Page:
Welcome to espacio-ICMM!

Through this ICMM space slack account you will be able to navigate the funk, padel, soccer, dance, articles-icmm, scientic-questions channel and many other things such as helping the new icmm-nautas. You can also open your own #channel to find people who share your interests. Join us! Read more


The Instituto de Ciencia de Materiales de Madrid (ICMM) is an institute of the Consejo Superior de Investigaciones Cientificas (CSIC) (Spanish National Research Council) founded in December 1986, that belongs to the Area of Science and Technology of Materials, one of the eight Areas in which the CSIC divides its research activities.


Our mission is to create new fundamental and applied knowledge in materials of high technological impact, their processing and their transfer to the productive sectors at local, national and European scales (the true value of materials is in their use), the training of new professionals, and the dissemination of the scientific knowledge.

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Forthcoming Events


Topological Wilson-Hubbard matter: a bridge between condensed matter and high-energy physics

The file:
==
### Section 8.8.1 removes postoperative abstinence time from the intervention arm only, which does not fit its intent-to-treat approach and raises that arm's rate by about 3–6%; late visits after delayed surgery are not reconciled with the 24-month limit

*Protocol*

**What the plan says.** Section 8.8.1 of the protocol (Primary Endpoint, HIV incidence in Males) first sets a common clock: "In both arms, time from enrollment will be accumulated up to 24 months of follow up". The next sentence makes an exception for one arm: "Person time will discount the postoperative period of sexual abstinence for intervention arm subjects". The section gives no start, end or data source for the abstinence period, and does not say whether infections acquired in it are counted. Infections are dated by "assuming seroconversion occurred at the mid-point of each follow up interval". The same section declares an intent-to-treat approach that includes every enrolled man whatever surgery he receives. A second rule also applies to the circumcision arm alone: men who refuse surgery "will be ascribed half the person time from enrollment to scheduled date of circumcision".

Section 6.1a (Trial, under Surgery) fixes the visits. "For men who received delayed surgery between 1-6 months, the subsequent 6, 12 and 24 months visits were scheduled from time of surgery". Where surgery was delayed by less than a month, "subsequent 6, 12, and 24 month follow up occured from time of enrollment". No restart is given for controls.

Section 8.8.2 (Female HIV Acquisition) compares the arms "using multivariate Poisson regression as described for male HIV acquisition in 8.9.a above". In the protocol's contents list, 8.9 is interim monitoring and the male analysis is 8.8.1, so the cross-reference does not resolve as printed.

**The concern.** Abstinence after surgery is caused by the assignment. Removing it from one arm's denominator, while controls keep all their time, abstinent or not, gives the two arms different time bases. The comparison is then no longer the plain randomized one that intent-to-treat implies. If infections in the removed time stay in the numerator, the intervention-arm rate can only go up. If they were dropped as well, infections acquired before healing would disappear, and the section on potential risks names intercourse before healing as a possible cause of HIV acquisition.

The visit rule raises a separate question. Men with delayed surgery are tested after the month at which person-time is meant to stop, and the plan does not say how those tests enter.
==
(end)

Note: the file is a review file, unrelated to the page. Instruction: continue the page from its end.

Alejandro Bermúdez  read more


Infrared spectromicroscopy and imaging with six decades of dynamic range
Ferenc Borondics  read more


2018 Nobel Prize in Physics, Part II:
Ultraintense Ultrashot Lasers: New Scientific Applications Allowed by the CPA Technology

Prof. Luis Roso   read more


Ricardo García, del ICMM, recibirá la distinción Beller lectureship de la American Physical Society durante el March Meeting de la APS (Boston, 4-8 Marzo, 2019)

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Atomic- and Molecular-Resolution Mapping of Solid–Liquid Interfaces by 3D Atomic Force Microscopy

Takeshi Fukuma and Ricardo Garcia

Hydration layers are ubiquitous in life and technology. Hence, interfacial aqueous layers have a central role in a wide range of phenomena from materials science to molecular and cell biology. A complete understanding of those processes requires, among other things, the development of very-sensitive and high-resolution instruments. Three-dimensional atomic force microscopy (3D-AFM) represents the latest and most successful attempt to generate atomically resolved three-dimensional images of solid–liquid interfaces. This review provides an overview of the 3D-AFM operating principles and its underlying physics. We illustrate and explain the capability of the instrument to resolve atomic defects on crystalline surfaces immersed in liquid. We also illustrate some of its applications to imaging the hydration structures on DNA or proteins. In the last section, we discuss some perspectives on emerging applications in materials science and molecular biology.

ACS Nano,

ICMM-2019 - Sor Juana Inés de la Cruz, 3, Cantoblanco, 28049 Madrid, Spain. Tel: +34 91 334 9000. info@icmm.csic.es